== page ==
June 27, 2012
YaleE360: Pielke’s "Iron Law" of Climate Policy
In an essay at YaleE360, Roger Pielke Jr., a Breakthrough Senior Fellow and author of the recently released book, "The Climate Fix," explains the "iron law of climate policy" and what it suggests about the way forward on national and international climate and energy policy.
Here's an excerpt from Pielke's essay:
When policies on emissions reductions collide with policies focused on economic growth, economic growth will win out every time. Climate policies should flow with the current of public opinion rather than against it, and efforts to sell the public on policies that will create short-term economic discomfort cannot succeed if that discomfort is perceived to be too great. Calls for asceticism and sacrifice are a nonstarter.
The "iron law" thus presents a boundary condition on policy design that is every bit as limiting as is the second law of thermodynamics, and it holds everywhere around the world, in rich and poor countries alike. It says that even if people are willing to bear some costs to reduce emissions (and experience shows that they are), they are willing to go only so far...
To succeed, any policies focused on decarbonizing economies will necessarily have to offer short-term benefits that are in some manner proportional to the short-term costs. In practice, this means that efforts to make dirty energy appreciably more expensive will face limited success.
The unavoidable reality is that policy makers and those they represent are committed to sustaining economic growth, bringing populations out of poverty, and expanding access to energy. Emissions reduction goals will not be achieved by policies that seek to stimulate innovation by constricting, much less by reducing, economic activity.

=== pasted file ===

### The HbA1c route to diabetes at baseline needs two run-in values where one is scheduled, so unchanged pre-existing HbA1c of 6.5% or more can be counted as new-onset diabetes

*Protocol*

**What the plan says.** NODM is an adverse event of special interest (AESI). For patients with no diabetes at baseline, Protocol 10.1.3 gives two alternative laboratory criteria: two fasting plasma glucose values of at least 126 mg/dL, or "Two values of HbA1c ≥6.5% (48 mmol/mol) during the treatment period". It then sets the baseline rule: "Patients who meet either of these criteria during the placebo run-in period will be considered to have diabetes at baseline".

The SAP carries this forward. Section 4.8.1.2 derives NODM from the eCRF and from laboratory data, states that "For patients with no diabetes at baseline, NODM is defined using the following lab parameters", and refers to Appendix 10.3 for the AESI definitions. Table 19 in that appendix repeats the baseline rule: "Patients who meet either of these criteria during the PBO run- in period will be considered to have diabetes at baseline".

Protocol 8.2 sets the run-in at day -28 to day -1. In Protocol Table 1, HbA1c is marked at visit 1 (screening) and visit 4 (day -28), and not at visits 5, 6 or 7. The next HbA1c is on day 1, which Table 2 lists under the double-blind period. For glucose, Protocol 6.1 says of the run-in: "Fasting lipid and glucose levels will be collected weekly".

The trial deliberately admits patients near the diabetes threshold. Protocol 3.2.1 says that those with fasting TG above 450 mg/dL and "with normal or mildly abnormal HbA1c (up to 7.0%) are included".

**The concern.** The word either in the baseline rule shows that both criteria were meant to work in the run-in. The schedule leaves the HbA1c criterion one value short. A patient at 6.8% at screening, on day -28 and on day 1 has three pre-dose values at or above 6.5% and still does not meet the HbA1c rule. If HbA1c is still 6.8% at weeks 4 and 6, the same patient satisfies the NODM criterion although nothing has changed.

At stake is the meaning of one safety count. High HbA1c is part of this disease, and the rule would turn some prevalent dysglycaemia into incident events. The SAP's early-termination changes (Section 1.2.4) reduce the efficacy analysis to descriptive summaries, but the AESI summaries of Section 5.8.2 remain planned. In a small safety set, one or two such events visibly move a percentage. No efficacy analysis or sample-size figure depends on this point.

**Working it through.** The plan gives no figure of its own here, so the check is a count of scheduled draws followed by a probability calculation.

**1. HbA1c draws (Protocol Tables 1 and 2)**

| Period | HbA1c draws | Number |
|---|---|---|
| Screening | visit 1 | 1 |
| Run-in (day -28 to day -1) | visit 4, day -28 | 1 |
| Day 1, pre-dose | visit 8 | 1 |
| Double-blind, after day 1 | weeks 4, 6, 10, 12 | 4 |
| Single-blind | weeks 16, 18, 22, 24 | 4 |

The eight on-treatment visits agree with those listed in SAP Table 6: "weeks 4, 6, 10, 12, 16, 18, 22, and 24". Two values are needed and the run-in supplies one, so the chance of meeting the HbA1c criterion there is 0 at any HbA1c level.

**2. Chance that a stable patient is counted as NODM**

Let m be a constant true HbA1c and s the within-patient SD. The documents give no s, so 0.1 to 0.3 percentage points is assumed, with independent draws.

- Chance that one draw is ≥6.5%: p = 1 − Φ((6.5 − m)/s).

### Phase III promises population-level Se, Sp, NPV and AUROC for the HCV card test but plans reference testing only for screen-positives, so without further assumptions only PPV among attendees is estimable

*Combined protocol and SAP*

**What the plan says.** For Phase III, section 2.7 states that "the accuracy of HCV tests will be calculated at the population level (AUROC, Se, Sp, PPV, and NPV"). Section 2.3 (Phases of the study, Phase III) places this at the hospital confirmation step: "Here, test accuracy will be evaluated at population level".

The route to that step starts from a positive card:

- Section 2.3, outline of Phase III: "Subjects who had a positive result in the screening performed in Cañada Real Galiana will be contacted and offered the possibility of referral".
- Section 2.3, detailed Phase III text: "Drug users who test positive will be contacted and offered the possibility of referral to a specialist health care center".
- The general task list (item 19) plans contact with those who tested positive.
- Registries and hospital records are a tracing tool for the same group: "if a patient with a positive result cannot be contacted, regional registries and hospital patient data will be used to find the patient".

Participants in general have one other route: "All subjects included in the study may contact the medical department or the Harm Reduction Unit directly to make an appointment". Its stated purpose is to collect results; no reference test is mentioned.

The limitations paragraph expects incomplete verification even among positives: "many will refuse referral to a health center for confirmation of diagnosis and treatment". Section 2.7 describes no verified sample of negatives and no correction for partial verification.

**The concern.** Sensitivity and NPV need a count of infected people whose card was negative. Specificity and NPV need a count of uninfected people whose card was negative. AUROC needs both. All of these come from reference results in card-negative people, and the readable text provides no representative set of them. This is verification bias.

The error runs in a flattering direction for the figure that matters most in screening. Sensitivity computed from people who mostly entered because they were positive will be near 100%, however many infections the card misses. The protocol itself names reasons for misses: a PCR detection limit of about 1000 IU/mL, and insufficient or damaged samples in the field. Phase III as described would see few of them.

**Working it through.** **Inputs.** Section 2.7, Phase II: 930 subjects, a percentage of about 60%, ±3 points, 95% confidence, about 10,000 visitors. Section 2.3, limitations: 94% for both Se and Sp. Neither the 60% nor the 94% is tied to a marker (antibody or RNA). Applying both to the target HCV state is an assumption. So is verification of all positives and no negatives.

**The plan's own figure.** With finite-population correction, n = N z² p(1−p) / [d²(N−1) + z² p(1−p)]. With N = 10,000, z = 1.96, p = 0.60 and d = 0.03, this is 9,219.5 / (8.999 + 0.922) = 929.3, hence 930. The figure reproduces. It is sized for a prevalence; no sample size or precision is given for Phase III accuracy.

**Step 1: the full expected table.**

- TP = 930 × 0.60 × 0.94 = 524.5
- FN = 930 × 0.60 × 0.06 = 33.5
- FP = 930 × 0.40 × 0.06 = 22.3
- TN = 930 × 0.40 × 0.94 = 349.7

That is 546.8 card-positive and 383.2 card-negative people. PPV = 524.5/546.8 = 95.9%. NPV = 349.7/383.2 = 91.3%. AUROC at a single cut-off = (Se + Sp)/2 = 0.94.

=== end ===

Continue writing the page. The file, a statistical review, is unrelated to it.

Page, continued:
So if making the costs of energy appreciably more expensive is a nonstarter as a tool of decarbonization, what is the alternative? The alternative is to make clean energy cheaper.
As part of a way forward on climate policy, Pielke proposes a politically tolerable carbon price to fund the energy innovation critical to making clean energy cheaper than fossil fuels:
It is important to emphasize that the point of a modest carbon tax is not to change people's behavior, to restrict economic activity, or to price fossil fuels at a level higher than alternatives. The purpose of a low-carbon tax is to raise revenues for investments in innovation. To the extent that innovation is successful, leading to the displacement of fossil fuels, it will be more likely that the carbon price can be increased.
You can read the full essay, "A Positive Path for Meeting the Global Climate Challenge," at Yale environment360 here.
See Also: "Technology-First Climate Fix"
Read interviews with Pielke, Jr. and reviews of "The Climate Fix" here. The book is on sale now at a variety of book retailers.